MAILANDER’S LA-How many times on network television--if you still have a television--have you seen an excited boy or girl barely out of his teens waving a ticket on American Idol or So You Think You Can Dance or another talent magnet jumping up and down and saying, "I'm going to Hollywood!"
For every such nationwide flashing of a contestant's ticket, thousands with similar or ancillary dreams of entertainment careers, whether performing or scripting, directing or lighting or producing, arrive in Hollywood--even as people at the other end of their careers check out of the place.
Regardless of how appealing our Westside might be, or how many immigrants from Zacatecas, Central America, Korea, or Irvine come to LA in any given year, the lure of Hollywood is the single top factor that causes all of LA's rental stress. You never see anyone jumping up and down and screaming "I’m going to Eagle Rock!" or "I'm going to Echo Park!" or even "I'm going to Venice!" But within six months or a year of arrival, they may indeed be texting from these ancillary rental markets.
It is little wonder that while the top industry group in Hollywood is entertainment, the second leading industry is moving and storage.
A lot of people in America and indeed throughout the world want to live in Los Angeles, San Francisco, and New York City. If you wonder why rent accounts for such a large percentage of a person's income in these three cities, this is most of what you need to know. But LA is the outlier in a lot of senses.
Of these three top desirable US destinations, only Los Angeles, for instance, has the kind of political structure that allows it to pretend that it is growing at a breakneck pace. The truth is that it is not; neither is New York City or San Francisco in terms of population increase.
The top reason that New York City and San Francisco do not grow much in population is that there is neither much room nor much political will for them to grow. Los Angeles however still has all kinds of room within its city limits, and also an absentee Planning Department, indulged by a long but shallow stream of Mayors who imagine that adding density will simulate the effect of limited water boundaries that naturally shoot San Francisco and Manhattan skywards.
While anti-density types in LA--which is nearly everyone who owns a single family home, yet still a minority--maintain that we are congested beyond other urban areas (untrue--we just rearrange our traffic even less efficiently than they do), the fact is that the spacious lots and sprawling neighborhoods found from Porter Ranch to San Pedro are not exceptionally dense, but are only made to look that way because of our reliance on the automobile.
Unlike New York or San Francisco, which have exorbitant rents because they have the kinds of industries that generate the kinds of salaries that pays for them, Los Angeles has exorbitant rents--which are unusual to a growing city, but usual to desirable cities with stable populations--not because the rental market is better prepared to pay them here than elsewhere but because all kinds of people affiliated with many strong industry groups feel they have to be here to conduct their professional lives, and will indulge very much simply to stay here for however long it takes.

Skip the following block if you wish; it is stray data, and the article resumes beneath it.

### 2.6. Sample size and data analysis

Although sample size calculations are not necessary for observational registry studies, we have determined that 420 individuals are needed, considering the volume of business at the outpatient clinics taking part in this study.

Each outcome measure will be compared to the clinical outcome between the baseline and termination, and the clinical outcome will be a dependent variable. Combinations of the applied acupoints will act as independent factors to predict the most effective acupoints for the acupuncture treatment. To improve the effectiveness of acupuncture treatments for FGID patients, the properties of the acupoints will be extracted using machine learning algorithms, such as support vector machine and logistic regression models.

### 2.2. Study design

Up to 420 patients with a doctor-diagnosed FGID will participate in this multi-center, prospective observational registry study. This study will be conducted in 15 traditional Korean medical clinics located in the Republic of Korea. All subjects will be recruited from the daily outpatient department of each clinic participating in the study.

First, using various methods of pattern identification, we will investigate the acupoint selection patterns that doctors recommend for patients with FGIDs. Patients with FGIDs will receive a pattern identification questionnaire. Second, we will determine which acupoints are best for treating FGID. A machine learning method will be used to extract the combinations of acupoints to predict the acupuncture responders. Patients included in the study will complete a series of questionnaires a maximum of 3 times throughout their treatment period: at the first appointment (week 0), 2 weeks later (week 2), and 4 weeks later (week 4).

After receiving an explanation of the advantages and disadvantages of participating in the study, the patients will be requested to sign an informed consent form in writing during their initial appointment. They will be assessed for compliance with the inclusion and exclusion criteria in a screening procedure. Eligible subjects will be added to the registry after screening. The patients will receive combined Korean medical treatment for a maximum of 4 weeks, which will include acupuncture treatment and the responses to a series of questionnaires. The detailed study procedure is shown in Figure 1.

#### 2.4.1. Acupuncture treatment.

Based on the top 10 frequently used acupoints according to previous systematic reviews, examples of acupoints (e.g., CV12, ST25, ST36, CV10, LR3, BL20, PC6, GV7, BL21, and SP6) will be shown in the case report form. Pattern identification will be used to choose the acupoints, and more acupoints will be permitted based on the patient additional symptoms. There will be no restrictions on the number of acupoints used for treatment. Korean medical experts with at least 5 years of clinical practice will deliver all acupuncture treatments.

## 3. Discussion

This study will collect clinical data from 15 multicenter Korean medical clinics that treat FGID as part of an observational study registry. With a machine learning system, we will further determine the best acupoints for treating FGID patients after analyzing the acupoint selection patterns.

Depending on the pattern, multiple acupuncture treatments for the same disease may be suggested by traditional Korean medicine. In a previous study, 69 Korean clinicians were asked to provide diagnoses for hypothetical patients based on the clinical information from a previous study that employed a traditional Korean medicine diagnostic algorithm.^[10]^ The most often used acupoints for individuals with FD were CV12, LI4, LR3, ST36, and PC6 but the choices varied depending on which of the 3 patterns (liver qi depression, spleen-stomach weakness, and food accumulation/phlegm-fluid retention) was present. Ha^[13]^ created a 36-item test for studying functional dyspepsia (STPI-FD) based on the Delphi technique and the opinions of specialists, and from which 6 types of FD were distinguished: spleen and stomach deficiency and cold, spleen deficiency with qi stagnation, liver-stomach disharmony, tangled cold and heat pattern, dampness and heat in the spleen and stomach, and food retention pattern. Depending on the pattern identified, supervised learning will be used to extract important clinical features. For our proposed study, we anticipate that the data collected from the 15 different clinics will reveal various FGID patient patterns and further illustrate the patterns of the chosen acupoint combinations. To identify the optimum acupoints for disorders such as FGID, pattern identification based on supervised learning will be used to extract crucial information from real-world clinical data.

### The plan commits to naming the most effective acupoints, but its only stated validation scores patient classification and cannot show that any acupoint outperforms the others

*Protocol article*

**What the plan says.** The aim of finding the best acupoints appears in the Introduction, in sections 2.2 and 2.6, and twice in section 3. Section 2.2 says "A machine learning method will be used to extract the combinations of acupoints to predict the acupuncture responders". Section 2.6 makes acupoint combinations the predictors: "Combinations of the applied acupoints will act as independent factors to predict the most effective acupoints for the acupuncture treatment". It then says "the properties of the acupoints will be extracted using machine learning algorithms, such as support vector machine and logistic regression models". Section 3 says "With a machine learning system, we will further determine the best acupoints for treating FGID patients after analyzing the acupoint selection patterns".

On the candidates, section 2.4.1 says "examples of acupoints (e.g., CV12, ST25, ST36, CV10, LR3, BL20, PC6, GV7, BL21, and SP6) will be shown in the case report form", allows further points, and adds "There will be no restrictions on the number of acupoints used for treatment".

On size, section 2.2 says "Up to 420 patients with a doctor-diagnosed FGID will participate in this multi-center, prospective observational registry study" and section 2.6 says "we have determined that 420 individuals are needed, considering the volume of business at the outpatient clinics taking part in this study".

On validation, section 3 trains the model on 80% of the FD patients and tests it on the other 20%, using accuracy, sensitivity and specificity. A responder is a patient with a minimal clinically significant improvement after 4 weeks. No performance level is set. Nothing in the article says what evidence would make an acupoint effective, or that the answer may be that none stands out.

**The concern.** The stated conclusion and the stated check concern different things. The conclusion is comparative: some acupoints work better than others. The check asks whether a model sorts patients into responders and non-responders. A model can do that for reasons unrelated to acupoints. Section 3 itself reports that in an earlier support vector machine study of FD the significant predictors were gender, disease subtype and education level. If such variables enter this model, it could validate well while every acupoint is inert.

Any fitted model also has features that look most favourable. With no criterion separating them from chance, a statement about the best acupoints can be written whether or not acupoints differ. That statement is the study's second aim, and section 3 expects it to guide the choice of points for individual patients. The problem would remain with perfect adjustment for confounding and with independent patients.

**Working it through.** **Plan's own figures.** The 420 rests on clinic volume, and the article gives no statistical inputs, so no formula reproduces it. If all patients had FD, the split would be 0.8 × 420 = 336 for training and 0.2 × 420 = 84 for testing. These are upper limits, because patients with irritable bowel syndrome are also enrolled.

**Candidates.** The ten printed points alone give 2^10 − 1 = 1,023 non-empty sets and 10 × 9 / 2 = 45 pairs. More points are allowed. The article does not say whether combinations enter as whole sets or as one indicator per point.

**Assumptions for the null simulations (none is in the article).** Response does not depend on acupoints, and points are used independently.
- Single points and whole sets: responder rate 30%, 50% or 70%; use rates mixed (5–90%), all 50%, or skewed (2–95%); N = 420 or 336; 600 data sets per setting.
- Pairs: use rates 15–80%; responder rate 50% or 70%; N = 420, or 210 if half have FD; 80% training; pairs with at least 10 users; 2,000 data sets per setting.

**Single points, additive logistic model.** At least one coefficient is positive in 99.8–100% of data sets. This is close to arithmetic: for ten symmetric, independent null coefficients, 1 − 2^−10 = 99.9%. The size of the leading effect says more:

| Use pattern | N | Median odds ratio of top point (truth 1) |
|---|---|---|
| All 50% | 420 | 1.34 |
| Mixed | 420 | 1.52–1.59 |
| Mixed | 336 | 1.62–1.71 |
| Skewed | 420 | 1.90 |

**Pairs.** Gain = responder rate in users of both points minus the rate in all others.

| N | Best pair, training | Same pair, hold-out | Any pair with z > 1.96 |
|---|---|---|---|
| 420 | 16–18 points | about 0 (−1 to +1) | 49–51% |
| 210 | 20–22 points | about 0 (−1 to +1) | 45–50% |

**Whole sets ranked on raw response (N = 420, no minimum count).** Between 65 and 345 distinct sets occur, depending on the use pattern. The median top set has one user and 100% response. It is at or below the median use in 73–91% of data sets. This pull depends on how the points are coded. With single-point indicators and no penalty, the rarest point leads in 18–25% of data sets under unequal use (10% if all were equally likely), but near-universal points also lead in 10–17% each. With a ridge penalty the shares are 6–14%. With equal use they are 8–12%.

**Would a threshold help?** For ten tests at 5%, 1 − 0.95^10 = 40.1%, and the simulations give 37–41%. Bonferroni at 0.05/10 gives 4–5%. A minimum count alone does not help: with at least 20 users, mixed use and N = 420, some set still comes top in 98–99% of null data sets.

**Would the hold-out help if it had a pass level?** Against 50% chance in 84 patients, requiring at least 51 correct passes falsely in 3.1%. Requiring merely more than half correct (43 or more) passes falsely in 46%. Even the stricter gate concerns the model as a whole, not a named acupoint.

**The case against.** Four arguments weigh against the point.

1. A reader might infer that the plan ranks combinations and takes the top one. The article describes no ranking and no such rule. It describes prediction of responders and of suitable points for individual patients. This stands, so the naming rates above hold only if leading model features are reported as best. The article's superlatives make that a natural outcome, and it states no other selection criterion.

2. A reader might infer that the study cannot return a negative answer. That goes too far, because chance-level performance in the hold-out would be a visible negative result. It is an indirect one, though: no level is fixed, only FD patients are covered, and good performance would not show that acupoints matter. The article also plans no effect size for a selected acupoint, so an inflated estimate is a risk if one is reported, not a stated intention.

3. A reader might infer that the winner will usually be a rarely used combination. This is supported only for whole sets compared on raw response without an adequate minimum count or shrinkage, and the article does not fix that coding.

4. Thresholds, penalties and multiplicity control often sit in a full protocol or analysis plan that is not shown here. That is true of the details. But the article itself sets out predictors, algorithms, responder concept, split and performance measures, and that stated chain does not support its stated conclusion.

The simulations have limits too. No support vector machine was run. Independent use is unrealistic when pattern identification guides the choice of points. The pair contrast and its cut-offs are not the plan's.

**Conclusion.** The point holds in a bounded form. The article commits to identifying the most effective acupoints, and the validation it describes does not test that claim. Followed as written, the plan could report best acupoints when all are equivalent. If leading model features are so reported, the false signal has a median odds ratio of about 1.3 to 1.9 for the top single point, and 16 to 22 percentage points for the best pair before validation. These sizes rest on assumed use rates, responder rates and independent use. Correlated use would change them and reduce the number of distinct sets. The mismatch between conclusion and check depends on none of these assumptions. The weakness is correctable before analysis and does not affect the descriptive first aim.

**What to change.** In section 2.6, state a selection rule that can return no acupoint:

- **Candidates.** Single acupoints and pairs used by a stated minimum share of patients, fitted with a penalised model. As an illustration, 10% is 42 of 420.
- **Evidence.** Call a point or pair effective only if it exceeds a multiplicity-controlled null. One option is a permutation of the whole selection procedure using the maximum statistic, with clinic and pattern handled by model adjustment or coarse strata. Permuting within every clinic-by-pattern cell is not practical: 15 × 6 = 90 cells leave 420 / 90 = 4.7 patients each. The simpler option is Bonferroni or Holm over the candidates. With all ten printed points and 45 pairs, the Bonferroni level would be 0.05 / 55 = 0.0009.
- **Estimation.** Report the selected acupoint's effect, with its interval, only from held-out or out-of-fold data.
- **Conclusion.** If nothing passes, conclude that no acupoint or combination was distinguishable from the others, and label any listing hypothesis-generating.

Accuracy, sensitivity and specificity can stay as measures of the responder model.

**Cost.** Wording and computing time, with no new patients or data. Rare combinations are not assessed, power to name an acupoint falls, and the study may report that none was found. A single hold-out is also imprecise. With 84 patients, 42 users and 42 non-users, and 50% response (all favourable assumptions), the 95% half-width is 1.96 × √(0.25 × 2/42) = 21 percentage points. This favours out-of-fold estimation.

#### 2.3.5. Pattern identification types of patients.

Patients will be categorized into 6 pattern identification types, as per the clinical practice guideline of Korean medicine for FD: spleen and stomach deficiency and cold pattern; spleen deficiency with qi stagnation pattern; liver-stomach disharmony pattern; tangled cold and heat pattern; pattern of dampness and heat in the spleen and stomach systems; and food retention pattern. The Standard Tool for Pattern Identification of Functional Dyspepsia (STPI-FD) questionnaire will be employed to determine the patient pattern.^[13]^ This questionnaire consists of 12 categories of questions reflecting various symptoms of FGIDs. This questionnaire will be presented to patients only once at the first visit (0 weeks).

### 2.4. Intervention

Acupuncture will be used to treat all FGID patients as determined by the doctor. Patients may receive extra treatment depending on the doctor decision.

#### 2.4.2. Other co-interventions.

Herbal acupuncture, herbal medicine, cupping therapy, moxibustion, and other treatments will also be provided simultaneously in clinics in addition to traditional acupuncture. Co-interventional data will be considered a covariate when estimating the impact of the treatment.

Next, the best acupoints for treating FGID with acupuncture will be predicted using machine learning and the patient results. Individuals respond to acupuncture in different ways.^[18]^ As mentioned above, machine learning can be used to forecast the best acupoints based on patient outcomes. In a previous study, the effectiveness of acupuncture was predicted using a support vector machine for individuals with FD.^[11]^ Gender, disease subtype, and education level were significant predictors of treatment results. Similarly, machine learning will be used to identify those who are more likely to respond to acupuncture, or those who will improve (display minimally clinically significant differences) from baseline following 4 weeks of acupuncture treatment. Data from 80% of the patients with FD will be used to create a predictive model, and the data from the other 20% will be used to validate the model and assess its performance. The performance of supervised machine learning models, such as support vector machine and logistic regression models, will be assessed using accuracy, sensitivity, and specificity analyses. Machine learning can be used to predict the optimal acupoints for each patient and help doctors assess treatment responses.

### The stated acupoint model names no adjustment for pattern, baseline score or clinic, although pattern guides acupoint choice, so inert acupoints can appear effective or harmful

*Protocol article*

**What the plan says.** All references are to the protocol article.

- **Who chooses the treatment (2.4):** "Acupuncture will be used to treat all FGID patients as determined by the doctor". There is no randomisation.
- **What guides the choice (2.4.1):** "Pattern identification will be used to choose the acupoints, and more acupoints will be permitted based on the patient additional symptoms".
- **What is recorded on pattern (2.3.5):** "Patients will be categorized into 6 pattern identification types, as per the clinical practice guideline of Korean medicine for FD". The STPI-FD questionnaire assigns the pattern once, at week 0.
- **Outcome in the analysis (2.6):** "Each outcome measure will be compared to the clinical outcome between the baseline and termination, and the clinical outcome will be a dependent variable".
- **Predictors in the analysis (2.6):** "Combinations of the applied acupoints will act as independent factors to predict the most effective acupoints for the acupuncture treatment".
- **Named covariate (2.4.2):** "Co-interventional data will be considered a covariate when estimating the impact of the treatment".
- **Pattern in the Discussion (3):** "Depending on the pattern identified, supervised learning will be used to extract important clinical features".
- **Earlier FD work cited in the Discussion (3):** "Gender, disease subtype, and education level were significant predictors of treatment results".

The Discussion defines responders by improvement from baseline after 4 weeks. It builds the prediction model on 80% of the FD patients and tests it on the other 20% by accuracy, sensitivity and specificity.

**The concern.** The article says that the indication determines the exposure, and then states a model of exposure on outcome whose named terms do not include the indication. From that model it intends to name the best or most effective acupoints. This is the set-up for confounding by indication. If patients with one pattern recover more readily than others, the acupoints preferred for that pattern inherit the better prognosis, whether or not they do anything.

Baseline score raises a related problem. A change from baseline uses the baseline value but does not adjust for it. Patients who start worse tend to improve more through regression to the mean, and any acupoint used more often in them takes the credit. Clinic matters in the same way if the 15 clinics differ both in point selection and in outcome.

Young people--under 30's, who typically are renters--have been coming here from across the country have been coming here for over a century because of but have especially arrived in numbers since the advent of reality television.
Some of our most seemingly established communities are actually place in which rental units exceed 70% of the housing stock. Downtown, Los Feliz, and Sherman Oaks north of the Boulevard are all composed of over 70% rental units.
LA's rental-to-owner-occupied ratio did not jump a lot between the 2000 and the 2010 US Census. (Yes, what type of unit citizens live in is a key part of the Constitutionally mandated Census). It is perched at around 62% renters and has been for about 15 years. What we think of as "livable" cities typically keep their rental-to-owner-occupied households around 50-50. A city that is a destination for the nation's youth can get away with erring on the rental side.
If it seems as though developers are adding rentals in LA at a faster rate than that, bear in mind that adding two rental units per every single condo added barely moves the needle on this key housing ratio much at all, even over a decade's time.
There are other lures. The three major colleges--as you must count FIDM now, on the strength of its sheer numbers--impact the rental market too. People come to stand on corners. People come to work in banks. People come because Entourage made the place look so sleazily agreeable. And they leave in nearly equal numbers. It's a revolving door market with people perpetually streaming inside and out, often feeling they're stuck on the wrong side of the door.
As the City continues to add rentals with impunity from the planners and the Mayor's office, without really growing much by population at all, homes to own will continue to remain out of reach of all but the top money makers. And the rental market will remain as tight as it is in cities with far more roaring economies than LA's.
(Joseph Mailander is a writer, an LA observer and a contributor to CityWatch. He is also the author of Days Change at Night: LA's Decade of Decline, 2003-2013. Mailander blogs here.)
Vol 11 Issue 98
Pub: Dec 6, 2013
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